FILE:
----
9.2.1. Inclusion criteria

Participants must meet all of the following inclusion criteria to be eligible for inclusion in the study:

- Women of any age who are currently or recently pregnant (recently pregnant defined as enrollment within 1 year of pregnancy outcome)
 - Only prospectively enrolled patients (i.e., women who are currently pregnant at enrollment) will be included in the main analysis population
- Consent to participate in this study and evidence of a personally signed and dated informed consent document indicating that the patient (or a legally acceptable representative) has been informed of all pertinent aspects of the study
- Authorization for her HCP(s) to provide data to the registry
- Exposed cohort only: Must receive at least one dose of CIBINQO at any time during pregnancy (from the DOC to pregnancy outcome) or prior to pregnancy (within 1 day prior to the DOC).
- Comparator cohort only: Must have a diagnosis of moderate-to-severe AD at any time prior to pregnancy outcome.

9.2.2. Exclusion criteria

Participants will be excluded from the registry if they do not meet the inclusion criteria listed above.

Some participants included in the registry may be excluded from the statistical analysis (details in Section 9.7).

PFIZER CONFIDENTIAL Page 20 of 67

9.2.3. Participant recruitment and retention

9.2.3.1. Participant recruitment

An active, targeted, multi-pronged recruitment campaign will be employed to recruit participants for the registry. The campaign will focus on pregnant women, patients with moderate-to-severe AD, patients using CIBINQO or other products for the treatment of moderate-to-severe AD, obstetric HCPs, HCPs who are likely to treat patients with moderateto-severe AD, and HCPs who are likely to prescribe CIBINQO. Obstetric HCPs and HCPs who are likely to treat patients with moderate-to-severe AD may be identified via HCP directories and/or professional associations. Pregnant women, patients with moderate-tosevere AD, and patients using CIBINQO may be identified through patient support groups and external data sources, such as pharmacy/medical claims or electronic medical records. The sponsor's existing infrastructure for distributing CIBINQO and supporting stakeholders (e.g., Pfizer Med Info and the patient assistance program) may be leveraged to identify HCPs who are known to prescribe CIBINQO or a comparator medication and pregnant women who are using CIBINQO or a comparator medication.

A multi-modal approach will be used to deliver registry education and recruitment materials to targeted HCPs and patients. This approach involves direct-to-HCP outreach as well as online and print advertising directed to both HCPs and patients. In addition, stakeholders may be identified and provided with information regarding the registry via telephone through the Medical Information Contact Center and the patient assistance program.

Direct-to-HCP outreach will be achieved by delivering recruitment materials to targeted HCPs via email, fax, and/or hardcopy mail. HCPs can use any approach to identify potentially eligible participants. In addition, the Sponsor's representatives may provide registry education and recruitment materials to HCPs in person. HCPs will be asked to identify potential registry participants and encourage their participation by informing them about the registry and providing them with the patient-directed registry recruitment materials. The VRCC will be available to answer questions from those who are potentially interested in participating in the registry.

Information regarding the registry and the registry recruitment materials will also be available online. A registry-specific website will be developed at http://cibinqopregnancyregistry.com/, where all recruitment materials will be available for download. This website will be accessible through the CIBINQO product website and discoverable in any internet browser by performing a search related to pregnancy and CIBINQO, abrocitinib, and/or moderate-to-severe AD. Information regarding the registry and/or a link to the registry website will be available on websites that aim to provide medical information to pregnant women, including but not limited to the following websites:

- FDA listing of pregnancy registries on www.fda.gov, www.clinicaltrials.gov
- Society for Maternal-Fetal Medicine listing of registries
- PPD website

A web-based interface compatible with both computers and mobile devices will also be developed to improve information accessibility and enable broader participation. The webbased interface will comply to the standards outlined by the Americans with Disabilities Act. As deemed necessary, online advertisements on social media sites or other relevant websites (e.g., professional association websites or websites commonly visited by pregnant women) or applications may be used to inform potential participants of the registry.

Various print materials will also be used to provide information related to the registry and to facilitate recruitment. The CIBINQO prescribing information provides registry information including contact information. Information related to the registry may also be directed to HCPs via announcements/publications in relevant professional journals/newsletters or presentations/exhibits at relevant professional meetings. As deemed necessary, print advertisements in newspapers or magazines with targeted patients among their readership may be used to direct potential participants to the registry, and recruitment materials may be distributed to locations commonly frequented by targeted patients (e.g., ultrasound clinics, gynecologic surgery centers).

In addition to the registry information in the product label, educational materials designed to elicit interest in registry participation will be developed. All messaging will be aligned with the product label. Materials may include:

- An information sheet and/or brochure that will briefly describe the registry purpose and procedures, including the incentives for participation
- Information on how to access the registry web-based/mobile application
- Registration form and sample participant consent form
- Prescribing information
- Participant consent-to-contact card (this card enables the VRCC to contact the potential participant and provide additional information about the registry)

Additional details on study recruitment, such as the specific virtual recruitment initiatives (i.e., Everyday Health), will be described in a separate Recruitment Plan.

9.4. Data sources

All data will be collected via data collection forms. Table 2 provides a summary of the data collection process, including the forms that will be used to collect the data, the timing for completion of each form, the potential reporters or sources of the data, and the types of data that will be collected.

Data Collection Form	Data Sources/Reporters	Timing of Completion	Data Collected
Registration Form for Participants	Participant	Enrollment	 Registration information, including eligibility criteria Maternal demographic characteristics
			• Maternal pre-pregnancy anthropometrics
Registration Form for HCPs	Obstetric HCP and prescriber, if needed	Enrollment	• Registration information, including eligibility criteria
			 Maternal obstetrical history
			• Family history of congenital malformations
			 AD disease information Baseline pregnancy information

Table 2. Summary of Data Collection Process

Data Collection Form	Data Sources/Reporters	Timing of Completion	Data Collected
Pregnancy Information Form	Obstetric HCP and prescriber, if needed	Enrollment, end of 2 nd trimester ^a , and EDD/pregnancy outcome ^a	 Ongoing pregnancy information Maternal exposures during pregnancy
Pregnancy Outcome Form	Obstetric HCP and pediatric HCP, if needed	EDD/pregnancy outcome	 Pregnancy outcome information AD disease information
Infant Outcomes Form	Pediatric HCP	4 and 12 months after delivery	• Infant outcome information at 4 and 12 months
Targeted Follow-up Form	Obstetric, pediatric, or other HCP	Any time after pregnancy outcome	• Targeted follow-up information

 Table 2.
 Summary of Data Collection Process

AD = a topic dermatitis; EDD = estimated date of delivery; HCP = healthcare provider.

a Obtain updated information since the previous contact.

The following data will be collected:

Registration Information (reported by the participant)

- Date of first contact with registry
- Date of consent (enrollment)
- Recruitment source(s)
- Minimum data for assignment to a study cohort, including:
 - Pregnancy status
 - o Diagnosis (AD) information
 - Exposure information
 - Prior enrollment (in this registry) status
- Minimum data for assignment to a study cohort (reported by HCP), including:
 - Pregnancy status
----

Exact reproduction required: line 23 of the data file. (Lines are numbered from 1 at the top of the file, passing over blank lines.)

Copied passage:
Various print materials will also be used to provide information related to the registry and to facilitate recruitment. The CIBINQO prescribing information provides registry information including contact information. Information related to the registry may also be directed to HCPs via announcements/publications in relevant professional journals/newsletters or presentations/exhibits at relevant professional meetings. As deemed necessary, print advertisements in newspapers or magazines with targeted patients among their readership may be used to direct potential participants to the registry, and recruitment materials may be distributed to locations commonly frequented by targeted patients (e.g., ultrasound clinics, gynecologic surgery centers).